The first study presented in the article titled ‘Spies like Us’ was done by Ellis. This was an ethnographic study on Guinea Watermen. The guinea was engaged largely in fishing activities leading to Ellis giving them the nickname ‘Fishnecks’ to conceal their identity in her study report. Ellis did not conceal her identity to the guinea watermen but passed off as a college student researching fishing. She argues that she had to conceal her identity and exercise deceit to win the trust of the people.
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The study helped to show the poor living conditions and quality of life of the guinea. It was a good study that could have benefited the guinea. If her theory of why the Guineamen are backward were to be proved, it would have provided direction in terms of how social workers and government could come in and help the community towards prospering like other communities. However, rather than benefit them, the study only brought them ridicule.
The research report portrayed them as backward, obese, foul-smelling, and half-witted. It is my opinion that all these issues may have been true about the guinea, but if they had been disclosed by someone who had a dialogue with them, they would have learned from the process. If the researcher had exercised full disclosure, she would still have earned people’s trust. Such an open interaction would have helped Ellis to ask questions directly, receive feedback, and cross-check what the people say and the actual conditions in the society.
The second study presented in the article was done by Richard Leo. He researched police interrogation of suspects. To become acceptable, Richard assumed a persona that he thought was agreeable to the police officers. In his research report, he depicted police officers as conservatives who enjoyed talking about relationships with women and used crude language. He argued that he had to use deceptive techniques and feign an ideological stance that would enable him to become agreeable to the police officer.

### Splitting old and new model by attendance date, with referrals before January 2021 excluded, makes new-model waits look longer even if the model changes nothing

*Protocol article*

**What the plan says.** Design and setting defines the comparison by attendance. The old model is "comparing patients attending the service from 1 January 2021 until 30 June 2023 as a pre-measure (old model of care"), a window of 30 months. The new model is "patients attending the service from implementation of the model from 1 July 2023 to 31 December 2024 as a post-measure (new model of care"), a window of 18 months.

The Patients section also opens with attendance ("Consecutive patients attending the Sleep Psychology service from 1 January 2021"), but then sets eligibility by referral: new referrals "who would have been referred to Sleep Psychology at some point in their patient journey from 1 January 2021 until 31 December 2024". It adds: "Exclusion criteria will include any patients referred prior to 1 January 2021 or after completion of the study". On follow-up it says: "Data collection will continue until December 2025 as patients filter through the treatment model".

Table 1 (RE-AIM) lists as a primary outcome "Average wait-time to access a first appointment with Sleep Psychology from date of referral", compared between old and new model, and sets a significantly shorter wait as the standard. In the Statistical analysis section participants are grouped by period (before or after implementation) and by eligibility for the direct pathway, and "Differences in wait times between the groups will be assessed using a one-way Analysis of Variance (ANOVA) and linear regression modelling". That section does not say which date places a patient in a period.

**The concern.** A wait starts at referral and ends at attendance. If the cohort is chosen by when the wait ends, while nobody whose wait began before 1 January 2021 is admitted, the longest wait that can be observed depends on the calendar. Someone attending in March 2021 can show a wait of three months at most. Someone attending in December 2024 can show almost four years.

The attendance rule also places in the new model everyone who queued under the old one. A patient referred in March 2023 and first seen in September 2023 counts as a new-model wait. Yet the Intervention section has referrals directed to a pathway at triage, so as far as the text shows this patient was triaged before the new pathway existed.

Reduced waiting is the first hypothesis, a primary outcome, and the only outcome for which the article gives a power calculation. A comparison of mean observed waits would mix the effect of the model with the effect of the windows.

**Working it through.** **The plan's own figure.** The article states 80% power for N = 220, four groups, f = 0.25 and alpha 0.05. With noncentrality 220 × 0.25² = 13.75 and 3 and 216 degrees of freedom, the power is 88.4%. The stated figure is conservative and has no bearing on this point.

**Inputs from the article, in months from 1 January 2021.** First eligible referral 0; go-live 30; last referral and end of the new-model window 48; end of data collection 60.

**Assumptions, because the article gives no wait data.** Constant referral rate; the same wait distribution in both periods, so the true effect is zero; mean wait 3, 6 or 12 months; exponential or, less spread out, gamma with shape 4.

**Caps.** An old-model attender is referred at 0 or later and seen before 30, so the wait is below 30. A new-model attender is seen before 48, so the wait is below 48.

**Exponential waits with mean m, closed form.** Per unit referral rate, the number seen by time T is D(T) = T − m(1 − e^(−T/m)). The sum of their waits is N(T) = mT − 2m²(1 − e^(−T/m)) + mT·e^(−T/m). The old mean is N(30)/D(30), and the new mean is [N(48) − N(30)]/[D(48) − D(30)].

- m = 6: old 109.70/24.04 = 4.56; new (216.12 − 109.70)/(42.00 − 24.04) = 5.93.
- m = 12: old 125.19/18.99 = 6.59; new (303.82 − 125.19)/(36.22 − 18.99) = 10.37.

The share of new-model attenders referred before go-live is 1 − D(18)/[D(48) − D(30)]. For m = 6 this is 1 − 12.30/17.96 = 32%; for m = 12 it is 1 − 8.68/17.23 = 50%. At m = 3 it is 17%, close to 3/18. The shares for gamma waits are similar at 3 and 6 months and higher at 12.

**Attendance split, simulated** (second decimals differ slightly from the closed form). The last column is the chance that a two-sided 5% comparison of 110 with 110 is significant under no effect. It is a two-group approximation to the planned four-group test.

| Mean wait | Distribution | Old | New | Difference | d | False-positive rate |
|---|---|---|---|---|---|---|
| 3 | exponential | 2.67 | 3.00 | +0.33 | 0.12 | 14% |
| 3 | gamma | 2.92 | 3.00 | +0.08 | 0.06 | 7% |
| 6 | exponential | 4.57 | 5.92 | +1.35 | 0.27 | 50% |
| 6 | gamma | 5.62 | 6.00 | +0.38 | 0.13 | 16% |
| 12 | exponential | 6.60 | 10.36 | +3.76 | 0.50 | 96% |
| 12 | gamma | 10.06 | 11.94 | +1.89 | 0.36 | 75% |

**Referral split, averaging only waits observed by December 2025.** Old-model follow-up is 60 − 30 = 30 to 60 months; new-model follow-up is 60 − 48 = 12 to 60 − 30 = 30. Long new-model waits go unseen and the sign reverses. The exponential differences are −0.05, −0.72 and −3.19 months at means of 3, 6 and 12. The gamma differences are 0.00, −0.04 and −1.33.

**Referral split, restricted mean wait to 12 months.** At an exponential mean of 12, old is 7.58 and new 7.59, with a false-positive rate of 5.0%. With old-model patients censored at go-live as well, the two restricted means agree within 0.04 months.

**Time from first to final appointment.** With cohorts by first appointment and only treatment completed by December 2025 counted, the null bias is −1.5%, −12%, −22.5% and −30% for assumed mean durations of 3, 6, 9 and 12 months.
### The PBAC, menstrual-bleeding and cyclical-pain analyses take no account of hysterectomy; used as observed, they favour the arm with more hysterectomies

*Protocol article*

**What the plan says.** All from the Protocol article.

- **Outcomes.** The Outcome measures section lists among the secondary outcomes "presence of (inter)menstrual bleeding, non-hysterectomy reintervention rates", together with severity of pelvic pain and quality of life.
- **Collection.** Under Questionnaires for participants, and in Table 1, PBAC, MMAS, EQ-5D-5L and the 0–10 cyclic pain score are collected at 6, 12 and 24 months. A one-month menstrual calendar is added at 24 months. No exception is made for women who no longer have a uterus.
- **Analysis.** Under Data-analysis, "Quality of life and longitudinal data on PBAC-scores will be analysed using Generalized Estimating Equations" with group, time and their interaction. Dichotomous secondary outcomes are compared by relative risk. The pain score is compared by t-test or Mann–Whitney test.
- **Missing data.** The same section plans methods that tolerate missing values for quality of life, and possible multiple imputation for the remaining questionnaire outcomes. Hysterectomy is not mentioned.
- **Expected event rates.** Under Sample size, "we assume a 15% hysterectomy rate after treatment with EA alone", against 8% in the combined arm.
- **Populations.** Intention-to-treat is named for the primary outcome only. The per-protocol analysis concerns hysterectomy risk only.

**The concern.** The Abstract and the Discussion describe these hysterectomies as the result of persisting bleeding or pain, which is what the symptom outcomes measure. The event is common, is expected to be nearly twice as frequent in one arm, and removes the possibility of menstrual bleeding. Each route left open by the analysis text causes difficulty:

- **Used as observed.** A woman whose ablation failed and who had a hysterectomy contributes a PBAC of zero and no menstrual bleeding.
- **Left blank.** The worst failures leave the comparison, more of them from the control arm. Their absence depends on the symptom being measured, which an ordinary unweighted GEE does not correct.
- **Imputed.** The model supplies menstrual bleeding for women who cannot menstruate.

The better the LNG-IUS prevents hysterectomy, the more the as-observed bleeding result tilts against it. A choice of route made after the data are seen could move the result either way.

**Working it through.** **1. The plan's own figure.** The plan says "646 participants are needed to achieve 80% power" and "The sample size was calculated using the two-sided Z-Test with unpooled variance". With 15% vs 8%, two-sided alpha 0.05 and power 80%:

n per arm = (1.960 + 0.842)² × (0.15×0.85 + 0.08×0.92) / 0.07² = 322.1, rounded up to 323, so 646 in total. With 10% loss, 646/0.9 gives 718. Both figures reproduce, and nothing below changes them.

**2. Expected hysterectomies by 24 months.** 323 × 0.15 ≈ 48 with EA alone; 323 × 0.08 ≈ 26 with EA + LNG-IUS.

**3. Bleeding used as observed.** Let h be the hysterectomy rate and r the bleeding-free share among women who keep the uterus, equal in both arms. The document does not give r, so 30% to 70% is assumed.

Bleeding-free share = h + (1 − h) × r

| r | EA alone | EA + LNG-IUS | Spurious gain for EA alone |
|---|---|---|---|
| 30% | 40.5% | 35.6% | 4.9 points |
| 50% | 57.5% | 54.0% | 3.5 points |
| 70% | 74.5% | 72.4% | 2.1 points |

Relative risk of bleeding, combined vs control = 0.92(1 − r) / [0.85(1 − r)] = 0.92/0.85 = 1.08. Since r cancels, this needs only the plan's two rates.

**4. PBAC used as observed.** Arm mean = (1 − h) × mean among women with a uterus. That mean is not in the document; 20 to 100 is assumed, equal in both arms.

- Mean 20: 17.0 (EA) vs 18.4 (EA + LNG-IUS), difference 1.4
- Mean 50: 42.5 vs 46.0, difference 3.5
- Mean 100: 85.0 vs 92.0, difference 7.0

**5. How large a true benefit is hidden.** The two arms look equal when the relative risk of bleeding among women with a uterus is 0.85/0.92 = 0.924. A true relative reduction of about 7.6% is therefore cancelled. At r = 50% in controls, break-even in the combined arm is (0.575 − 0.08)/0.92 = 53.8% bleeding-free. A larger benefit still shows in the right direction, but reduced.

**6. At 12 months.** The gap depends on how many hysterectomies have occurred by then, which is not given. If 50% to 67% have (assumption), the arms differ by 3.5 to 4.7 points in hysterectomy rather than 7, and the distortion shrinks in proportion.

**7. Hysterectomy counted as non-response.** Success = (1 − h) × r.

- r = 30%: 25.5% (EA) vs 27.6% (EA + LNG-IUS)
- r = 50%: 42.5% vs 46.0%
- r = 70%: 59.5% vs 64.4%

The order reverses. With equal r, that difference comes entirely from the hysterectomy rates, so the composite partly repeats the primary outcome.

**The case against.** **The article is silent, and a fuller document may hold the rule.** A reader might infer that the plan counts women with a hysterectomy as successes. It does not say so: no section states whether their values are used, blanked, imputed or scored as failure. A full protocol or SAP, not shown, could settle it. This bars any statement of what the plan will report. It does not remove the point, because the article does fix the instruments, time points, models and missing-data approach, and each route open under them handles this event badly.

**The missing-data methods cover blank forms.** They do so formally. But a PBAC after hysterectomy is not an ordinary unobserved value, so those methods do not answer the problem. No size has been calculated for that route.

My opinion is that Richard did not have to be deceptive to investigate the issue at hand. His study most likely did not help the police officers because of the bad light in which he depicts them and the resentment towards his deceptive techniques. I think that Richard just needed to be true to themself, disclose his identity without having to go into ideological issues. As a researcher, all he had to do was focus on his research without necessarily having to act like a clown while engaging the police officers.
Another research presented in the article is that of Humphrey who was a sociologist at Washington University. He disguised himself as a gay man to collect data on gay activities at men’s rooms at public parks. Later, he visited the men and interviewed them in their homes under disguise. Homosexuality must have been more stigmatized then than it is now. Was the research going to benefit the respondents in any way? Not in any conceivable way.
Disguising as gay and later visiting the people in their homes so that they could identify themselves when the results came out was not a very good thing. The study smacks of malice and would have been more informed had the researcher introduced himself and engaged the subjects directly.